Dancing for bone health: a 3-year longitudinal study of bone mineral accrual across puberty in female non-elite dancers and controls
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- Matthews, B.L., Bennell, K.L., McKay, H.A. et al. Osteoporos Int (2006) 17: 1043. doi:10.1007/s00198-006-0093-2
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Weight-bearing exercise during growth enhances peak bone mass. However, the window of opportunity for optimizing positive effects of exercise on peak bone mass remains to be fully defined. Ballet dancing provides a model of mechanical loading patterns required to site-specifically modulate bone.
We assessed the effects of ballet dancing on bone mineral accrual in female non-elite dancers and normally active controls for 3 years across puberty. We recruited 82 ballet dancers and 61 controls age 8–11 years at baseline. Participants were measured over 3 consecutive years; however, the overlap in ages allowed analysis of the groups across 8–14 years of age. We annually assessed bone mineral content (BMC) at the total body (TB), including upper and lower limb regions, and biannually assessed BMC at the proximal femur and lumbar spine (LS) using dual x-ray absorptiometry (DXA). We derived TB lean mass and fat mass from DXA TB scans. Anthropometry, exercise levels, and calcium intake were also measured biannually. Maturational age was determined by age at peak height velocity (PHV). A multilevel regression model was used to determine the independent effects of body size, body composition, maturation, exercise levels, and calcium intake at each measurement occasion.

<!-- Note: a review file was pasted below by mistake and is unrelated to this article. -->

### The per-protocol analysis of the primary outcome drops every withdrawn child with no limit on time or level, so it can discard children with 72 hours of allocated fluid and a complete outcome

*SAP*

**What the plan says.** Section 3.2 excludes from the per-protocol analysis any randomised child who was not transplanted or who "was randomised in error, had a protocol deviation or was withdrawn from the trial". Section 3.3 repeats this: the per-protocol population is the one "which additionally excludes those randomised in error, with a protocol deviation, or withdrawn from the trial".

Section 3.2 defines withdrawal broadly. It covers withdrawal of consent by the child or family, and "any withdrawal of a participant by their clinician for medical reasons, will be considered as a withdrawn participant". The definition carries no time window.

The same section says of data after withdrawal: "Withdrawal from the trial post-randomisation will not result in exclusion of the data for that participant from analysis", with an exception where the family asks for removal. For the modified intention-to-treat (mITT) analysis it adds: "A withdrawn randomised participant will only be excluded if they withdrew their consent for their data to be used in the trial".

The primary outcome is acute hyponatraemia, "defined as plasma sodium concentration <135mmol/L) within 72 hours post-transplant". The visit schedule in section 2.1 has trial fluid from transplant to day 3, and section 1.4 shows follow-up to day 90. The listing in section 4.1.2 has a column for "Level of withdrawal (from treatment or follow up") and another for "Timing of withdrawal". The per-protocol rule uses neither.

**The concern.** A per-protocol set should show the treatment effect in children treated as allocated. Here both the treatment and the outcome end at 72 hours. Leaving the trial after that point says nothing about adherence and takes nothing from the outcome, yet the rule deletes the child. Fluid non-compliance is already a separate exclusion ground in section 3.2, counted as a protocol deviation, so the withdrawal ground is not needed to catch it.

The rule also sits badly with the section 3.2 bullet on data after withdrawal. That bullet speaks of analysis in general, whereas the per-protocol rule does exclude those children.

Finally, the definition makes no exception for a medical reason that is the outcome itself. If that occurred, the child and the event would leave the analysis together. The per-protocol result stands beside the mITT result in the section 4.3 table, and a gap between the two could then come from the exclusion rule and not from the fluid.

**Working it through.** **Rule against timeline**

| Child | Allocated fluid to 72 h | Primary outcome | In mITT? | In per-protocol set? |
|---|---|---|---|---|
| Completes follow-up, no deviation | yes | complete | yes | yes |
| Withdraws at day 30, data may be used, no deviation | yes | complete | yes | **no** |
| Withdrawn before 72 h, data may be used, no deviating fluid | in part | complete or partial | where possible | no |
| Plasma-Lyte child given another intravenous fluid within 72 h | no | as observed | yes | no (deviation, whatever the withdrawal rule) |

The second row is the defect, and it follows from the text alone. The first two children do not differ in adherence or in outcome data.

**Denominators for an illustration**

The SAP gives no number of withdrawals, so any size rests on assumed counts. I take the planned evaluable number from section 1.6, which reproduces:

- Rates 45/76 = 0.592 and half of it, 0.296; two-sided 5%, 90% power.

When adjusted for growth and maturation, dancers had significantly greater BMC at the TB, lower limbs, femoral neck (FN), and LS than controls. Excepting the FN region, these differences became apparent at 1 year post-PHV, or the peripubertal years, and by 2 years post-PHV the differences represented a cumulative advantage in dancers of 0.6–1.3% (p<0.05) greater BMC than controls. At the FN, dancers had 4% (p<0.05) greater BMC than controls in prepuberty and maintained this advantage throughout the pubertal years.
Results from this novel population provide evidence for modest site-specific and maturity-specific effects of mechanical loading on bone.